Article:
As a society, we are bound to each other by our government and its laws. on a deeper level, we are also bound to each other through our social values. The goal of Public reason is to craft policies empathetically; we must think of others when we make decisions that affect us all. We set aside our personal beliefs because we understand the importance of reciprocity. We affirm each other’s right to personal beliefs while being certain not to impose those beliefs on others, thereby ensuring the greatest benefit for society. Through the use of public reason and reciprocity, a society affirms the foundation of a democracy.
Personal autonomy, when exercised with the right to privacy, guarantees the freedom of women to choose whether or not to access reproductive healthcare services. The ability to choose to have an abortion is protected by the Fourteenth Amendment and further recognized by the SCOTUS in cases such as Griswold v. Connecticut and Roe v. Wade. For any governmental agency to infringe upon the right to privacy, a compelling state interest must be shown. In Roe v. Wade, the SCOTUS deemed that the viability of the fetus was the only compelling interest for the state in regards to reproductive rights. Therefore limiting access to birth control and early term abortions because of religious beliefs is in direct conflict with the Fourteenth Amendment’s Due Process Clause as well as the First Amendment’s guarantee to not favor one religion over another.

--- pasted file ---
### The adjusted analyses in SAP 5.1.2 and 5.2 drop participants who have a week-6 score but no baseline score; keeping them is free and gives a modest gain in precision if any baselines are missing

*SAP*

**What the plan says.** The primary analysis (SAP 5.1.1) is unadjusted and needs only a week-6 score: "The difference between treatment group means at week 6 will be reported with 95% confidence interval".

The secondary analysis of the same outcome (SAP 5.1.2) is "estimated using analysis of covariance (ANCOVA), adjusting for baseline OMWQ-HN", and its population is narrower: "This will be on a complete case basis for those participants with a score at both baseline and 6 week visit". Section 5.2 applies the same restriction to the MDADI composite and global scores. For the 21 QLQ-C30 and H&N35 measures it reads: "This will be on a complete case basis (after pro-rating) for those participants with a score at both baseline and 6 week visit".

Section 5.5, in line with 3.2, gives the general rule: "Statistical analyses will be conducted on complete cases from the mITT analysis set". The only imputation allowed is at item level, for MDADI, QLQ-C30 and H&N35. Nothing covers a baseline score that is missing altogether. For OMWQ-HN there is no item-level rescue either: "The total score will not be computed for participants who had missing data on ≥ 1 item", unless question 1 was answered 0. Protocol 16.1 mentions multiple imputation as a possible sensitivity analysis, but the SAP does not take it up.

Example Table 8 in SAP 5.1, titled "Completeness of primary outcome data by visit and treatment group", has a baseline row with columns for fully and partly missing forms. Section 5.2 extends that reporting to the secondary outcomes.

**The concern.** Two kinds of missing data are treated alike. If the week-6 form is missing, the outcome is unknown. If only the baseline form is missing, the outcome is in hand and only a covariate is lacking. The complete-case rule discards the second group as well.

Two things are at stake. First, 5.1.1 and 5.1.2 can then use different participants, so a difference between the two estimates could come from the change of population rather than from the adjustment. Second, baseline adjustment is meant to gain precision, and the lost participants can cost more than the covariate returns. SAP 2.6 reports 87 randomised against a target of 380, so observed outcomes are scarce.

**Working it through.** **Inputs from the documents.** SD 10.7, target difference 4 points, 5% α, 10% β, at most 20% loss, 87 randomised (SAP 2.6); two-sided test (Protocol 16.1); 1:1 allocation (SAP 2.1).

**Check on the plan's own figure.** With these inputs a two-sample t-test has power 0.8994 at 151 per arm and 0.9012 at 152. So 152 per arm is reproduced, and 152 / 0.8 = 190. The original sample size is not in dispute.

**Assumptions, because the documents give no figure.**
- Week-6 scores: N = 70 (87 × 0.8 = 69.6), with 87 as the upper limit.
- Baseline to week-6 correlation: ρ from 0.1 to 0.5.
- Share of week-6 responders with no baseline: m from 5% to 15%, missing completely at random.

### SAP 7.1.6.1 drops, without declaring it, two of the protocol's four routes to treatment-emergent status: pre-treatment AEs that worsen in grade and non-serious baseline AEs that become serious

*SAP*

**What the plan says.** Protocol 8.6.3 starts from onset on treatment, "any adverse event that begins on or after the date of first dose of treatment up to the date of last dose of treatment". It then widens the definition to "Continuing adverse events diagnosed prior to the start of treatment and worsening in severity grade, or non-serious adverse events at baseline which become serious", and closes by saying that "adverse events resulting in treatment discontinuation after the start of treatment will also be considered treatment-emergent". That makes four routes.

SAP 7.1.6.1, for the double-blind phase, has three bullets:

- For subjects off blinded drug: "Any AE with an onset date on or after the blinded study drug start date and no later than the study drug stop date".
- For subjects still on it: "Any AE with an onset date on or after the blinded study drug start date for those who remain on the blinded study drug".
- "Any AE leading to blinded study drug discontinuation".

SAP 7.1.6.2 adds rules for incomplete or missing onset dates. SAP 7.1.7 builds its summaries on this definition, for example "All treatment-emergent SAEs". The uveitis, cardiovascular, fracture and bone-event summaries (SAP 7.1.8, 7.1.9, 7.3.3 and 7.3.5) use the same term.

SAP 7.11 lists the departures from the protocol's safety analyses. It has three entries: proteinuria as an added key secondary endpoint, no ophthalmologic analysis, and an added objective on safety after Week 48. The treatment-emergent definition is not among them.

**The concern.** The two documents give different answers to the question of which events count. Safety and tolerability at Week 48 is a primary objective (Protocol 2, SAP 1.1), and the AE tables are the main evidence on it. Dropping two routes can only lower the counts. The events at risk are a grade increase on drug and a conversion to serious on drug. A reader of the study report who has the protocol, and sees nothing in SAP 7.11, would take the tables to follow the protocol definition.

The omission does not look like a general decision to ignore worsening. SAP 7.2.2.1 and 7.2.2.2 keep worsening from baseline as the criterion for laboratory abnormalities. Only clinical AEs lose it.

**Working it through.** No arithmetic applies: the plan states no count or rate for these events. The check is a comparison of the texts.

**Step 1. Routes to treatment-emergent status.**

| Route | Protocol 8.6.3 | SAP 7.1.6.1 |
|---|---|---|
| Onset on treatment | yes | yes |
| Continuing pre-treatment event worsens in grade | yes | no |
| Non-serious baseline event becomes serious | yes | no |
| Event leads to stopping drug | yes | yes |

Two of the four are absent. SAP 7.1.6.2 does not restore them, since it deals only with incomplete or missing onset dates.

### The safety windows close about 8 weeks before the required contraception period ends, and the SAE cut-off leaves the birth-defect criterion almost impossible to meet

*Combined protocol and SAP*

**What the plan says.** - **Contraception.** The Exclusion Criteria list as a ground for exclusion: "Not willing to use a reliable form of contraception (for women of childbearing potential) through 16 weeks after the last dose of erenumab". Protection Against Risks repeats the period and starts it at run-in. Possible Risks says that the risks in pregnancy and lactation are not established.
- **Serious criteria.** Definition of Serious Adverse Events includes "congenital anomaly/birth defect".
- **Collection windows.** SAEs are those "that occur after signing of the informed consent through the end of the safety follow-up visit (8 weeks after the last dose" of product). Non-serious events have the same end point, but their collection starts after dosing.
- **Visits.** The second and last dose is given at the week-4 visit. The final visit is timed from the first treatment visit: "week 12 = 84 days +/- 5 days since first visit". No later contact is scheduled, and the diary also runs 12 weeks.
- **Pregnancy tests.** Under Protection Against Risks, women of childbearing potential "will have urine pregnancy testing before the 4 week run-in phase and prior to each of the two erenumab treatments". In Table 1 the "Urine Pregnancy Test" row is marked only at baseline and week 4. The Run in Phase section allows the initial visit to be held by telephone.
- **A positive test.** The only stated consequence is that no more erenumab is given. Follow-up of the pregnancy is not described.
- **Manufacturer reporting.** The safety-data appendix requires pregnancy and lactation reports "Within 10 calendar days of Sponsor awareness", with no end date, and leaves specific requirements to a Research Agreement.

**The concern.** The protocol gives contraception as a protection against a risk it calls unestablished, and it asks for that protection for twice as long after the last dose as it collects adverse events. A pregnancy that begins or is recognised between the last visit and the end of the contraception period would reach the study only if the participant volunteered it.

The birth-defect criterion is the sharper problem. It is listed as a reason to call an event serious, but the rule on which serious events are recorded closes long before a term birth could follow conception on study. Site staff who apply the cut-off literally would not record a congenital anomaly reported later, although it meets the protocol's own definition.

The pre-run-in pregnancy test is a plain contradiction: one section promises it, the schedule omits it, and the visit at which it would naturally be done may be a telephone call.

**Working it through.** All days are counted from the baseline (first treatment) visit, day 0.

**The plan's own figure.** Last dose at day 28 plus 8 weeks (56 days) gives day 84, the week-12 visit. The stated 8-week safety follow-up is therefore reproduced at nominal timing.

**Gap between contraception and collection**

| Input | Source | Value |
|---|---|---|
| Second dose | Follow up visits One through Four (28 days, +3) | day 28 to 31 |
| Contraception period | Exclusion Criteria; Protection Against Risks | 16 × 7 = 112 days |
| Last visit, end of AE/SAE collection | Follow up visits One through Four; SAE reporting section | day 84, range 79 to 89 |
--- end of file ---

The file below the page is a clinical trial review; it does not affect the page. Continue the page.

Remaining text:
Restrictions on access to women’s healthcare also violate the doctrine of substantive due process stated in the Fifth and Fourteenth Amendments requirement that all governmental intrusions into fundamental rights and liberties be fair and reasonable while holding a legitimate governmental interest. An interpretation of this is that a law that is enacted to protect the health and safety of a woman would not violate the Constitution. However, if a law is enacted based solely on religious beliefs and does not include a compelling state interest to protect either the mother or the fetus it is in violation of the Fifth, Fourteenth, and First Amendments. Proposed legislation which seeks to prohibit abortion and access to birth control for no other reason than religious beliefs and which have no proof of a compelling state interest must be struck down before they become law because they violate the Amendments of the Constitution.